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Let $\mathbb{A} = (A, \leq^\mathbb{A})$ be a linear order without a maximal element and let $\mathbb{B} = \mathbb{A}^\mathbb{N} / \mathcal{U}$ be its ultrapower with resprect to some ultrafilter. I must prove that for every (countable) infinite sequence $(a_1, a_2, \ldots)$ of the ultrapower's elements (meaning that $a_i \in B$, not $A$) there is another element $b \in B$ such that $b \geq a_i$ for all $i$.

I generally understand ultraproduct tricks, but here I'm at a loss. My first idea was to create a set of sentences "$\forall_{x_1, x_2, \ldots, x_k} \exists_y y \geq x_1 \wedge \ldots \wedge y \geq x_k$" with increasing $k$'s and use Łoś theorem, but I don't really see how we could 'jump' with this into infinite sequences (unless the compactness theorem comes into play in a way that I can't see). My second attempt was the counting argument: there are uncountably many elements in the whole ultrapower, but only countably many in the sequence $(a_1, a_2, \ldots)$. But in fact that doesn't prove anything.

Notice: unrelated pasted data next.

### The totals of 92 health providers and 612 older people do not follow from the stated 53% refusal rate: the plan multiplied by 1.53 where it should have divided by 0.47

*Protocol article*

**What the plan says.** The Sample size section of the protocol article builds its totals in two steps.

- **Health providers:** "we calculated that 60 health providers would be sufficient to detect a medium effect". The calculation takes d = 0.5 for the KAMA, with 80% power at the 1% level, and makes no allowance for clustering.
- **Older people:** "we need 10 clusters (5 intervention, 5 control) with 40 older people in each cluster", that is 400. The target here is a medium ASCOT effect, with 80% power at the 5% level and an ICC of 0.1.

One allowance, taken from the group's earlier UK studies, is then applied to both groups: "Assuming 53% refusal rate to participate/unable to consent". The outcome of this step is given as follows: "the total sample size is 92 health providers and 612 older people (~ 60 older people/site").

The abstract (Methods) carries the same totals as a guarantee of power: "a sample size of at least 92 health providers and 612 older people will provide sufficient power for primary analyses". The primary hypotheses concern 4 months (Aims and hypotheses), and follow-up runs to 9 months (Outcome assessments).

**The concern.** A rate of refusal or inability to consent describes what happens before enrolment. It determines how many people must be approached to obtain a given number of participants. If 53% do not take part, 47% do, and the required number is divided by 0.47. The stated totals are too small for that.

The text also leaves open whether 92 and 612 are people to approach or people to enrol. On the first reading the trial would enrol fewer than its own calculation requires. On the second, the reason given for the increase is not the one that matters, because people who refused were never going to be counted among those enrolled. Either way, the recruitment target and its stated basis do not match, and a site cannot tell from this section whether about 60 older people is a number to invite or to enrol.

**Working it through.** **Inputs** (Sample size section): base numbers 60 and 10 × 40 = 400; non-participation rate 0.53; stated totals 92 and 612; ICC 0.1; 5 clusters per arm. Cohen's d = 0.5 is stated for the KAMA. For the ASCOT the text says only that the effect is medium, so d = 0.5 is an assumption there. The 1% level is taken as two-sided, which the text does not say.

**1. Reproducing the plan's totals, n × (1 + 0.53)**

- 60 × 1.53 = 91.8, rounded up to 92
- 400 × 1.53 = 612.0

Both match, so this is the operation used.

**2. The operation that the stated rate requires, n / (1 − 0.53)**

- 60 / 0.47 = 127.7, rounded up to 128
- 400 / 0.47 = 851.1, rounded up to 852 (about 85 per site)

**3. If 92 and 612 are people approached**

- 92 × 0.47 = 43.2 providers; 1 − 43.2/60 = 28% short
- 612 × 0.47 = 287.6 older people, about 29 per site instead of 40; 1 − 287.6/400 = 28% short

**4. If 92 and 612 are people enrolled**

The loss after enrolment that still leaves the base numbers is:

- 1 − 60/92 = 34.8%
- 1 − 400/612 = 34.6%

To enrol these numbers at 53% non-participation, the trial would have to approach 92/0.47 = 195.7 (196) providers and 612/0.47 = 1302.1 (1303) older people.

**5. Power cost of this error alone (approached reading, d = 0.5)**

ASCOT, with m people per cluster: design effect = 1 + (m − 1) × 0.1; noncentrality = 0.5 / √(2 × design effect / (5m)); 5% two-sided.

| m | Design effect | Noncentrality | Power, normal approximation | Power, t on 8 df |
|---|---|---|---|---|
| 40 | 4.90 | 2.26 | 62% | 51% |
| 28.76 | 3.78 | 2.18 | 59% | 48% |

Do you have any suggestions how to tackle this problem?

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    $\begingroup$ For this to work you need that $\mathcal U$ is non-principal. In my answer I assumed that this is the case. $\endgroup$ – Stefan Mesken Feb 18 '18 at 15:51
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Let $(a_n \mid n \in \mathbb N)$ be a countable sequence in $\mathbb B$. We define $$ b \colon \mathbb N \to \mathbb A, i \mapsto \max_{\le_{\mathbb A}}\{ a_j(i) \mid j \le i \}. $$ Verify that this is a well-defined element of $\mathbb B$ and -- using Łoś $(\dagger)$ -- show that for all $n \in \mathbb N$ $$ a_n \le_{\mathbb B} b. $$


$(\dagger)$ It's here that you need $\mathcal U$ to be non-principal. (And it may be useful to note that $\mathcal U$ is non-principal if and only if it doesn't contain a finite subset of $\mathbb N$.)

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  • $\begingroup$ Thank you! Every elegant, and there I was with my silly ideas. ;) $\endgroup$ – Mike Feb 18 '18 at 16:03
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    $\begingroup$ @Mike You're very welcome. This sort of diagonal argument is useful to keep in mind when it comes to ultrapowers. Variations of the construction above are used all the time. $\endgroup$ – Stefan Mesken Feb 18 '18 at 16:05

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